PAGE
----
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Thread: Linux 3.13 To Support EFI On ARM

  1. #11
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    Quote Originally Posted by Imroy View Post
    Err, I guess a devel board from the SoC vendor? Then later a series of prototypes for the phone/tablet.

    If you meant to ask about the bootloader, I think each vendor has their own. They do seem to have similarities though, so I wouldn't be surprised if they are derived from something originally written by Google and/or ARM.

    ("hardware bring-up" is a specific term, Google it)
    Yeah I wasn't referring to the hardware devel stages :P I was more asking what is the typical android phone's version of BIOS/(U)EFI, if it even had one at all?

  2. #12
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    Quote Originally Posted by Ericg View Post
    Yeah I wasn't referring to the hardware devel stages :P I was more asking what is the typical android phone's version of BIOS/(U)EFI, if it even had one at all?
    This stuff differs by the specific SoC vendor. In all cases, they're proprietary. In many cases, the stupid things are signed, staged bootloaders, that check every subsequent stage for correct signature. Let me tell you, it is a TOTAL MESS.

    Now there is at least one piece of good news; that one of the later stages of the bootloader chain is, indeed, open source. This part is actually part of AOSP and can be found here; https://android.googlesource.com/kernel/lk/ --- "lk" is for "Little Kernel", also known as "aboot".

    I am mostly familiar with qualcomm SoC's, and the bootloader stages before lk are basically a nightmare. You have a small prom on the board with the PBL, then 4 partitions on the eMMC called SBL1, SBL2, SBL3, and TZ. PBL is the first thing that runs when the CPU powers on, and is just enough to get the eMMC going and have it start running SBL1. Every stage of this bootloader chain signature checks the next stage. TZ is basically "bad-DRM", known as "trust zone".

    The initialization path goes like this; PBL --> SBL1 --> SBL2 --> TZ --> SBL2 --> SBL3 --> LK.

    The SoC itself has a bank of fuses that tell SBL3 whether or not to signature check LK. If it is *not* blown, then you could replace LK with one built from source. If it is blown, then LK probably also signature checks the boot and recovery partitions.... i.e., those two partitions where you can find kernel+initrd. There are two differences between boot and recovery partitions; 1 is the payload of the initrd. 2 is the load priority. Boot is the default selected option for starting up Android, the recovery choice is tied to a gpio, typically volume up. This distinction is made by LK.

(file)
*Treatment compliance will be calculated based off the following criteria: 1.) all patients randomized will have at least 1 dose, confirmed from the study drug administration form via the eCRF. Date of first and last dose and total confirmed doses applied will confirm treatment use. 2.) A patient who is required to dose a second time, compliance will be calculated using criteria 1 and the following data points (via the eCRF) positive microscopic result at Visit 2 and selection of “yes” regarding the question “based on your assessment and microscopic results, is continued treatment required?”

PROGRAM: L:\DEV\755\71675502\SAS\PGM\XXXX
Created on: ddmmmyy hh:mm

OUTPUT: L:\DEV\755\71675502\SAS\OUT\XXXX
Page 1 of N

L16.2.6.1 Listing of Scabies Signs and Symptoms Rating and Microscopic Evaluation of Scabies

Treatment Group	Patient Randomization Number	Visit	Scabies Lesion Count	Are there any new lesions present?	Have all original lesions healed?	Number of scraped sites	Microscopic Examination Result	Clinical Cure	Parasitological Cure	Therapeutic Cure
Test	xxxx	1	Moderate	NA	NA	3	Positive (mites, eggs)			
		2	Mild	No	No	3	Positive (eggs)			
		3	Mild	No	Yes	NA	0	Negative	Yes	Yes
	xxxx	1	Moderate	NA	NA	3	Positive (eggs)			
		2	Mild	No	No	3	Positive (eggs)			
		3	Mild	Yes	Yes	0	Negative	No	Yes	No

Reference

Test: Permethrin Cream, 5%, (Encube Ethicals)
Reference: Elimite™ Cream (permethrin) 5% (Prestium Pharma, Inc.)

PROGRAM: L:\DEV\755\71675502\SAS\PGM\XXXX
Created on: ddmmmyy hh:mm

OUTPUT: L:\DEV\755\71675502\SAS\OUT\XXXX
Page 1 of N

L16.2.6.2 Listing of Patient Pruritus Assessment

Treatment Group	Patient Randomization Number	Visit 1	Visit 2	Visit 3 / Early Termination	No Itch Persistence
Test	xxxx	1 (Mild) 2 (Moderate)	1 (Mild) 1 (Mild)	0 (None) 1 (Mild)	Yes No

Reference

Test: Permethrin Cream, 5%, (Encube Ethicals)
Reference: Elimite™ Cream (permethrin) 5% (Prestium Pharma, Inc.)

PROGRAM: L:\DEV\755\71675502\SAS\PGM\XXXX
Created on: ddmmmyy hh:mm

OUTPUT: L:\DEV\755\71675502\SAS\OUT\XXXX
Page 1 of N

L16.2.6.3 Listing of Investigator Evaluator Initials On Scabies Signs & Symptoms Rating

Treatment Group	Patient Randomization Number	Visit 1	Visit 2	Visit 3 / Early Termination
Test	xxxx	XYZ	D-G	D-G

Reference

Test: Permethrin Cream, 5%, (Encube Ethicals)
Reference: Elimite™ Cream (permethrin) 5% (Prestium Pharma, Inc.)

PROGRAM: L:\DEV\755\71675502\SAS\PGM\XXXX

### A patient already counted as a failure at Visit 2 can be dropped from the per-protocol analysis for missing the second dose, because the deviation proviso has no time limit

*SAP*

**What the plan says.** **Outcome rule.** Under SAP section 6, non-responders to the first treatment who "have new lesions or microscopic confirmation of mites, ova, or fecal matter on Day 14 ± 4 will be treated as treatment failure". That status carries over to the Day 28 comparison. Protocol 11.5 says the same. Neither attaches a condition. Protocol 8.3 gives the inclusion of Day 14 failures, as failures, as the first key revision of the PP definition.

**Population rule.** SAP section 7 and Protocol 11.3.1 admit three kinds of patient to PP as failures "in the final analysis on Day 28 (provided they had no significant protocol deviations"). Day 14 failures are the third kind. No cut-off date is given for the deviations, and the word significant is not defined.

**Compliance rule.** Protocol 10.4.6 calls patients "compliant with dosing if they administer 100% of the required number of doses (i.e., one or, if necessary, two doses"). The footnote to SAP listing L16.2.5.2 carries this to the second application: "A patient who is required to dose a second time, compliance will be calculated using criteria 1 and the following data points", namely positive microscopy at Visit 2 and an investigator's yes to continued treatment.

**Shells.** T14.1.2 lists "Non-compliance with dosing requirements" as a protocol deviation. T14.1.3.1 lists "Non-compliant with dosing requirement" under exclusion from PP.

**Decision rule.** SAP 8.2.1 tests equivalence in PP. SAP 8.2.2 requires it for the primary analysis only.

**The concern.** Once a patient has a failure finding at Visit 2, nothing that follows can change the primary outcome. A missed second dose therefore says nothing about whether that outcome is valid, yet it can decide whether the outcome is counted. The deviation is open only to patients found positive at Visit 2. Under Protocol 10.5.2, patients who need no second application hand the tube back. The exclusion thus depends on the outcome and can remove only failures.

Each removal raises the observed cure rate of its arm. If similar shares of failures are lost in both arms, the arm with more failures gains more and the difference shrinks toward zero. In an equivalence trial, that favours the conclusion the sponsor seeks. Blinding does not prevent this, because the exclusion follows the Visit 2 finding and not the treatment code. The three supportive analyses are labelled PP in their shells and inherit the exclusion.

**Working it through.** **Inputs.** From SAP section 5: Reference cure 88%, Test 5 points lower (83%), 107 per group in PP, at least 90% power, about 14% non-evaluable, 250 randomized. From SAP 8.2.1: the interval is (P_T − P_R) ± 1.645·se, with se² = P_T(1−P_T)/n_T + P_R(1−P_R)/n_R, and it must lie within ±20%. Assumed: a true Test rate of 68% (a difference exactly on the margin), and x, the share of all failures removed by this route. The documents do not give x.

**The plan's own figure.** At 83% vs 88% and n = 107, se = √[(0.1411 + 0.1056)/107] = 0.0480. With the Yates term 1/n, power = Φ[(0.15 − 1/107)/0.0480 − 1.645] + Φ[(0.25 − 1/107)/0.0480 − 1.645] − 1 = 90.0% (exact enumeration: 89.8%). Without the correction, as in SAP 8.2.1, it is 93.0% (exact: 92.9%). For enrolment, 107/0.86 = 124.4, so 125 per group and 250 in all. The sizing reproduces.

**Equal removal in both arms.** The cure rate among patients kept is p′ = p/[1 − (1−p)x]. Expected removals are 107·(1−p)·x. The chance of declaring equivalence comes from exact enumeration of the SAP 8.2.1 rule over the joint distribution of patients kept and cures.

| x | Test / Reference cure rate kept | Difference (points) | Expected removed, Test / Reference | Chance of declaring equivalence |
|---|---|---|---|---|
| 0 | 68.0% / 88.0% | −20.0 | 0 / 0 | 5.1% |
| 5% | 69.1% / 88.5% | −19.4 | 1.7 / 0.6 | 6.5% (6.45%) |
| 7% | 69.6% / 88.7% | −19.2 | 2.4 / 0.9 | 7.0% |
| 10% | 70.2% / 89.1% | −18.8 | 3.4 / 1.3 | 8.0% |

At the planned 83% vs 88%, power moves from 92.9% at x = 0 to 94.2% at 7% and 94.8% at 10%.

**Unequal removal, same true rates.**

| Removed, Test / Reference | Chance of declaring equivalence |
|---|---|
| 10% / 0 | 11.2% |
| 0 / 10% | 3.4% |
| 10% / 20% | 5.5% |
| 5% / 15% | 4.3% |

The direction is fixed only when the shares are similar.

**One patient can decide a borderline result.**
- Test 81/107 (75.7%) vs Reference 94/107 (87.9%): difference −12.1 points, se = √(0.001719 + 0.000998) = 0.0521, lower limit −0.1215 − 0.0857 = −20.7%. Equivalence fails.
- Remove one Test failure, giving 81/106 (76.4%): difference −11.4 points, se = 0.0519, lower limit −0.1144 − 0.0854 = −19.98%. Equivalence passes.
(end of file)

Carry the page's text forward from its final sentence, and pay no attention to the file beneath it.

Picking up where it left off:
So LK is basically a triple boot loader. It defaults to loading boot, volup to load recovery, voldown to load *fastboot*, which is a super-recovery payload within LK itself. It basically lets you write filesystem images to the eMMC within a specified list of partitions.

    So good news is that LK is open source, bad news is that it is prone to being locked down and possibly even butchered. If you've messed with Samsung phones, for example, you'll be aware of their "loader" mode, which is basically a butchered version of fastboot. It does about the same thing, but only responds to their proprietary software, rather than standard fastboot protocols. Not particularly complex though, and has been reverse engineered.

    LK is basically the Android equivalent of GRUB. The crap before it, is a nightmare.

  3. #13
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    Isn't EFI already used on Windows Surface tables witch are ARM based? I thought that was why they had a locked down SecureBoot?

  4. #14
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    Quote Originally Posted by droidhacker View Post
    Things and stuff.
    Thank you for that. Now I have a bit more context about why I had to go to one of the nearby cubes and ask one of the guys a few cubes over to re-flash my bricked pre-tizen device Agee years ago when I had remounted the root partition as RW and made a few changes to it before rebooting.

    I had always assumed that the thing refused to boot due to a signed boot loading issue (on a prototype no less), but now I've got something approaching an explanation.

  5. #15
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    Sep 2006
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    Quote Originally Posted by RussianNeuroMancer View Post
    I afraid EFI implementations by ARM vendors will be very buggy.
    No kidding, since its sole reason for existing is Windows RT. "If it boots windows -> ship it" still applies today

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